Violations of right to life have usually been understood to be killings involving SO: UN rights expert
UNITED NATIONS: Governments must do more to tackle the hugely inappropriate rates of violence suffered by women, including knowing attacks on them as human rights violations and domestic murders as a form of arbitrary execution, according to a United Nations expert.
Special Rapporteur on extrajudicial, summary or arbitrary executions, Agnes Callamard said in her first report to the Geneva-based Human Rights Council, “Violations of the right to life have usually been understood to be killings involving State officials.”
“It is time to recognize that gender-related killings, such as domestic and intimate partner violence, ‘honour killings,’ can also amount to arbitrary executions.”
She suggested Governments to pay greater attention to the significant role that gender plays in how likely people are to be arbitrarily disadvantage of their right to life.
She said, “The fact is that gender plays an absolutely central role in predicting people’s ability to enjoy their human rights in general, and their right to life in particular. It is an extraordinarily accurate predictor of people’s enjoyment of the right to life. Misogyny persists at all levels of society.”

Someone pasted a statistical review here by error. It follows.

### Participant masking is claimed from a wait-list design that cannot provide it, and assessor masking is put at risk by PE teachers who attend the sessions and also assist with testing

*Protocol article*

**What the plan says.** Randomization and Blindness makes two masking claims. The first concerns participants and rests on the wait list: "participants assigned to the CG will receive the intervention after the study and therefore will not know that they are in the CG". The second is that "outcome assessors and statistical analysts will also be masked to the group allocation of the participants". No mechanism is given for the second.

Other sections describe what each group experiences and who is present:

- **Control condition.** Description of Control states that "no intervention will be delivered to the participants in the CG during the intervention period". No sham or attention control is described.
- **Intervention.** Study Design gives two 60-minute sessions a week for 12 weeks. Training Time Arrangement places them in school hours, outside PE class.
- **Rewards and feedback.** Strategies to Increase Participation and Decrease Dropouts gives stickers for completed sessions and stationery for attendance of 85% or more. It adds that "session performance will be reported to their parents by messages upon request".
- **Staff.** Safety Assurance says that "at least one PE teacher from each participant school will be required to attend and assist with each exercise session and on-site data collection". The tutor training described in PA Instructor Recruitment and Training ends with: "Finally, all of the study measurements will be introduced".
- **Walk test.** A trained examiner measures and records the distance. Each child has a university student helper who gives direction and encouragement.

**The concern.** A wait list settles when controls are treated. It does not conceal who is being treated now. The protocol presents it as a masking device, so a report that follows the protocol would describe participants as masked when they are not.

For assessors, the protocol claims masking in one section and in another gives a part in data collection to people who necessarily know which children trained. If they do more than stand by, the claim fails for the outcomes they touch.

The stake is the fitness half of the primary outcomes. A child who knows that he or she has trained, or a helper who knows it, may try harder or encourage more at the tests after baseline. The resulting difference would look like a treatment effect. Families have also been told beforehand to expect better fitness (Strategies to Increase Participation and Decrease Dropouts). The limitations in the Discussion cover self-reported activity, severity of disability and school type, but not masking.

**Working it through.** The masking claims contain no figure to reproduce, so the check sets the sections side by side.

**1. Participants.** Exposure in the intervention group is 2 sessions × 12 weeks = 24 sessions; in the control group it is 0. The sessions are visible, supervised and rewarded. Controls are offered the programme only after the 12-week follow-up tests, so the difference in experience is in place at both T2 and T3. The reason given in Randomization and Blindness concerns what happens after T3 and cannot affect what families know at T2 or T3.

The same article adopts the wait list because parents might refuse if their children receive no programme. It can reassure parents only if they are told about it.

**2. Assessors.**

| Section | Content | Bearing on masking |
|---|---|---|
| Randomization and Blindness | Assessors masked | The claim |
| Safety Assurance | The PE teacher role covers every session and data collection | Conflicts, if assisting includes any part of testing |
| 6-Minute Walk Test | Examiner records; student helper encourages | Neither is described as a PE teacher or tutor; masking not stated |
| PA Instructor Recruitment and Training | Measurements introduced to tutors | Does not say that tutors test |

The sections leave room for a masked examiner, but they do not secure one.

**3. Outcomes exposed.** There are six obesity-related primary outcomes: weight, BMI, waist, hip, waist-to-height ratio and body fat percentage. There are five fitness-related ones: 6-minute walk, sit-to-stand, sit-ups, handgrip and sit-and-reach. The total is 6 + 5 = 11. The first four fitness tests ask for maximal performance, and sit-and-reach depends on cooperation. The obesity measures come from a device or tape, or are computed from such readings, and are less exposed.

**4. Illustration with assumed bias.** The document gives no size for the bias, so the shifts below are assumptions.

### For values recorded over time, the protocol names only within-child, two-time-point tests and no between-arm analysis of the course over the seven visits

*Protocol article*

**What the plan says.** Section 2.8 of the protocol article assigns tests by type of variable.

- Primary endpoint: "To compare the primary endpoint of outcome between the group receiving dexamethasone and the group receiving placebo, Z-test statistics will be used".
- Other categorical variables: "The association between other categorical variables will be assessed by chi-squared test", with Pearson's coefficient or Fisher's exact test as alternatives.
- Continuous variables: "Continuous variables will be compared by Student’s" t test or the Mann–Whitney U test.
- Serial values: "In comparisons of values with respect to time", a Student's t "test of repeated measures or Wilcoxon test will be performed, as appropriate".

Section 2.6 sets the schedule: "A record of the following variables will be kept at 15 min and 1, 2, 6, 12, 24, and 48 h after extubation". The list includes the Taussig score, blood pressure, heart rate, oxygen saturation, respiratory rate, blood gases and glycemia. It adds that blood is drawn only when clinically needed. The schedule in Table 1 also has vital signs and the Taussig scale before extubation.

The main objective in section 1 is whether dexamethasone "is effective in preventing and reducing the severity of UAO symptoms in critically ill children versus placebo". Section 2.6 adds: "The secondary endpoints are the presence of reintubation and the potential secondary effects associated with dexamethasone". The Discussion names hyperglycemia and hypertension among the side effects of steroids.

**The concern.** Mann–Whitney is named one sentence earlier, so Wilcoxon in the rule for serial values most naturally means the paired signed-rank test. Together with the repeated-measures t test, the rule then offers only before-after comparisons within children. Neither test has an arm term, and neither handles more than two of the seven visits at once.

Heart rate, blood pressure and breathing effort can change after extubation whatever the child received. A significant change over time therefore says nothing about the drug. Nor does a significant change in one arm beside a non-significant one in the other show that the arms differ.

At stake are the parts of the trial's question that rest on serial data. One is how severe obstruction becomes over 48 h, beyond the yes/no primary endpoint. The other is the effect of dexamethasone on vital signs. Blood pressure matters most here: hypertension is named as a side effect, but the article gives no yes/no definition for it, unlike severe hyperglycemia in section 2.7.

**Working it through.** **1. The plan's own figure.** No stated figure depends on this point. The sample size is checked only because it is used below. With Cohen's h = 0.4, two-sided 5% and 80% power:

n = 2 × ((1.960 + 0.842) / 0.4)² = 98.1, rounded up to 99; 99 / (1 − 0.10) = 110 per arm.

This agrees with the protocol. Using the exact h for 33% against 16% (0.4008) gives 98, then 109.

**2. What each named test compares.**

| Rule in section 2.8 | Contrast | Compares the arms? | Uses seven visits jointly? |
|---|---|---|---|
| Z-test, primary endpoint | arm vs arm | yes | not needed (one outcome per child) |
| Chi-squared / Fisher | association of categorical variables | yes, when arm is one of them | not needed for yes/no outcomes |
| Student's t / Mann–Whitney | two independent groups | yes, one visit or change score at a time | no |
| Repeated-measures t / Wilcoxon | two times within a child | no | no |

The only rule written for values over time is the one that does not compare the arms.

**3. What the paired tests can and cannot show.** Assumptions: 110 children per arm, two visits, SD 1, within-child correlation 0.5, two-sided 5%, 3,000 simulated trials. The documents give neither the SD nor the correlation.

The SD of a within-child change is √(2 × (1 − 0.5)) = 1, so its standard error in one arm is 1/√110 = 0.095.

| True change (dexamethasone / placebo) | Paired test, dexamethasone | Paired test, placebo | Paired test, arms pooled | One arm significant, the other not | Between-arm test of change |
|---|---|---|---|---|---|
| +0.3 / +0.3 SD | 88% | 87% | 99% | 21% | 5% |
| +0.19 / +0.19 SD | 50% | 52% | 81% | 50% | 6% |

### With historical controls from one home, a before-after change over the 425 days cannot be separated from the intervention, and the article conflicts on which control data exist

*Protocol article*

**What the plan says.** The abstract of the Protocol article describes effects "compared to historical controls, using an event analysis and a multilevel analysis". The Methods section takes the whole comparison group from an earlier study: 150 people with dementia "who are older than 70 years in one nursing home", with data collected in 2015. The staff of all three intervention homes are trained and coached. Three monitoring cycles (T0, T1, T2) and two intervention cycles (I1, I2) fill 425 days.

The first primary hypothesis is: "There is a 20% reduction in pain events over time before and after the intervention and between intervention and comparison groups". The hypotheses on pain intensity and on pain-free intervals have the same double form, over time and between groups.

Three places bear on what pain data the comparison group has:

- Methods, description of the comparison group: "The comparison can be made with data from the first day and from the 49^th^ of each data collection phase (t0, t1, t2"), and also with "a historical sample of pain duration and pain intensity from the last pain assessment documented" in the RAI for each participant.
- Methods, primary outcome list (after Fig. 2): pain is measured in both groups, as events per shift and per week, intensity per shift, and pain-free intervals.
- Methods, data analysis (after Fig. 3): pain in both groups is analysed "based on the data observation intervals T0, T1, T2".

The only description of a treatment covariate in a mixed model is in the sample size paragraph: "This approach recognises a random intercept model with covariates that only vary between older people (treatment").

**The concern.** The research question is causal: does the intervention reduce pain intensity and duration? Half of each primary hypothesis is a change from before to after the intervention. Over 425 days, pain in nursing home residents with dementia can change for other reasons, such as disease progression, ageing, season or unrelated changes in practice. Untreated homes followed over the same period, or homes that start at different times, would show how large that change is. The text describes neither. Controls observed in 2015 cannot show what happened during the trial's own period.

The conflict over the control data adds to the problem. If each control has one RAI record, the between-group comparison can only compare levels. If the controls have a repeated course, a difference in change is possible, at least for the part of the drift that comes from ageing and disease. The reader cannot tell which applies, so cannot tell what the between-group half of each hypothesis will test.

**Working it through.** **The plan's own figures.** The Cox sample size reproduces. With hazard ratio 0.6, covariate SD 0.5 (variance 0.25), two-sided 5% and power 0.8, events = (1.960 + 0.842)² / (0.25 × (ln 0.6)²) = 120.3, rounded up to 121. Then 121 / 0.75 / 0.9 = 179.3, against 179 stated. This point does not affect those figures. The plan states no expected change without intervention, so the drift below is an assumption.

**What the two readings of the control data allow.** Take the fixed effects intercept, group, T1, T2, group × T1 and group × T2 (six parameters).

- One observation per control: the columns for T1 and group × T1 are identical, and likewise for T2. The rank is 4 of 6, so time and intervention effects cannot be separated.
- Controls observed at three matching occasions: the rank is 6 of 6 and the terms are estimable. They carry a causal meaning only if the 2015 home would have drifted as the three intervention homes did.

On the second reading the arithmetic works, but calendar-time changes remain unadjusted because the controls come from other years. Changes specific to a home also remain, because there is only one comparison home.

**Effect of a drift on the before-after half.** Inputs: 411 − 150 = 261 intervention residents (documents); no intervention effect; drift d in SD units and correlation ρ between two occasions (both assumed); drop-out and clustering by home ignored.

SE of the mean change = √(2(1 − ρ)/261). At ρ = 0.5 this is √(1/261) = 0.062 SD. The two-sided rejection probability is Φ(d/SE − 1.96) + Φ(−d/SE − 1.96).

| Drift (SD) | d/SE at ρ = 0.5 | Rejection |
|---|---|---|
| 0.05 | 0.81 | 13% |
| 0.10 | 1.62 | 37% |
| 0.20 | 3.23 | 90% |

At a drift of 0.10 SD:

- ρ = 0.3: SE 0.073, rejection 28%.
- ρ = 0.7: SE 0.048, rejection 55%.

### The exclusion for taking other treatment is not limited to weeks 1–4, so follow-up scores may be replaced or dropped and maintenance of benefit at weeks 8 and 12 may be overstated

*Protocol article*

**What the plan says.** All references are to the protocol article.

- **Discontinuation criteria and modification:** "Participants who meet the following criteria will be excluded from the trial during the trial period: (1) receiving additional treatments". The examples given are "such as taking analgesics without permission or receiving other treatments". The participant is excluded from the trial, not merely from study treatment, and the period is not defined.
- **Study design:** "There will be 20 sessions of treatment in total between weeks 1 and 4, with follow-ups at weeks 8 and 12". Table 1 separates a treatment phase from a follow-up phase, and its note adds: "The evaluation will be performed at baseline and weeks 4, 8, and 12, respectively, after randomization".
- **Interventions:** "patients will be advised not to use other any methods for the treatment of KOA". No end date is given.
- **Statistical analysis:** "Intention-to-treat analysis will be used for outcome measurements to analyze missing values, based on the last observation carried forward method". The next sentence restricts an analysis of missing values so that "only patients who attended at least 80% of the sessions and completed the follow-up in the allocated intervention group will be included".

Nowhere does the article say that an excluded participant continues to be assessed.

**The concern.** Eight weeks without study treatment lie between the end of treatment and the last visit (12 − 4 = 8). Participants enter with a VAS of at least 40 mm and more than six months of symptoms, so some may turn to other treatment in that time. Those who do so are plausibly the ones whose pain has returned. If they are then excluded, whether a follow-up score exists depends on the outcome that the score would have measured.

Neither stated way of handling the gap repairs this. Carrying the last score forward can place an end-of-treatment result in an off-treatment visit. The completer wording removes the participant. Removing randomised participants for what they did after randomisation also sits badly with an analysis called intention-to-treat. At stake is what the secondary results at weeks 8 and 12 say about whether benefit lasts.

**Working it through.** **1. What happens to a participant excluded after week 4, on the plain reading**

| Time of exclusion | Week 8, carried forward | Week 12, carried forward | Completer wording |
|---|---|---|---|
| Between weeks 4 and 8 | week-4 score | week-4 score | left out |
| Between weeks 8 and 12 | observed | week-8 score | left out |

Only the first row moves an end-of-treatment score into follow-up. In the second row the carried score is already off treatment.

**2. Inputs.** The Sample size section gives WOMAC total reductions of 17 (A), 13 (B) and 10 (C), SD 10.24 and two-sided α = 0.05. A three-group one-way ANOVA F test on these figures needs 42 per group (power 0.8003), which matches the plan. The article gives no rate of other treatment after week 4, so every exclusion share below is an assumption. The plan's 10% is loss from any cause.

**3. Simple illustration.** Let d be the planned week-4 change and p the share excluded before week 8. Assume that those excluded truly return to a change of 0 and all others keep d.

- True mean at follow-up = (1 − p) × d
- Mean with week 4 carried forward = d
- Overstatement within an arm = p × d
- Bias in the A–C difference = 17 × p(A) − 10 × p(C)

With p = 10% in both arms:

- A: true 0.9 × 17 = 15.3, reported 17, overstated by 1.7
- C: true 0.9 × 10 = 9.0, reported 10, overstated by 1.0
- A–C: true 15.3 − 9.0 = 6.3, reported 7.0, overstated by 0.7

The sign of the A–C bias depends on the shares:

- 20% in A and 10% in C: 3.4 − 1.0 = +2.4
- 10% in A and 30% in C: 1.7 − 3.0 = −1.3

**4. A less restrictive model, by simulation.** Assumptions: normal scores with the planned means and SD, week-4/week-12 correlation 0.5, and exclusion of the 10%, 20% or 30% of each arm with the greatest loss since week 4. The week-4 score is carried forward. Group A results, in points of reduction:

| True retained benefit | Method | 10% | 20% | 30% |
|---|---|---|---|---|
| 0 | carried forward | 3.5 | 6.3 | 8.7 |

Compared with just over five per cent of male victims, Ms. Callamard stated that there is distinctive evidence of women’s too small risk of suffering harm and violence, citing global statistics showing that almost half of female homicide victims are murdered by family members or intimate partners.
Her report details utmost rates of violations of the right to life perpetrated against women and girls with disabilities, native women and transgender people amongst others.
As such the report points those gender-based violations of the right to life stem not only from intentional acts, but also from a lack of basic conditions and services that guarantee life, such as access to food, water, health services and housing.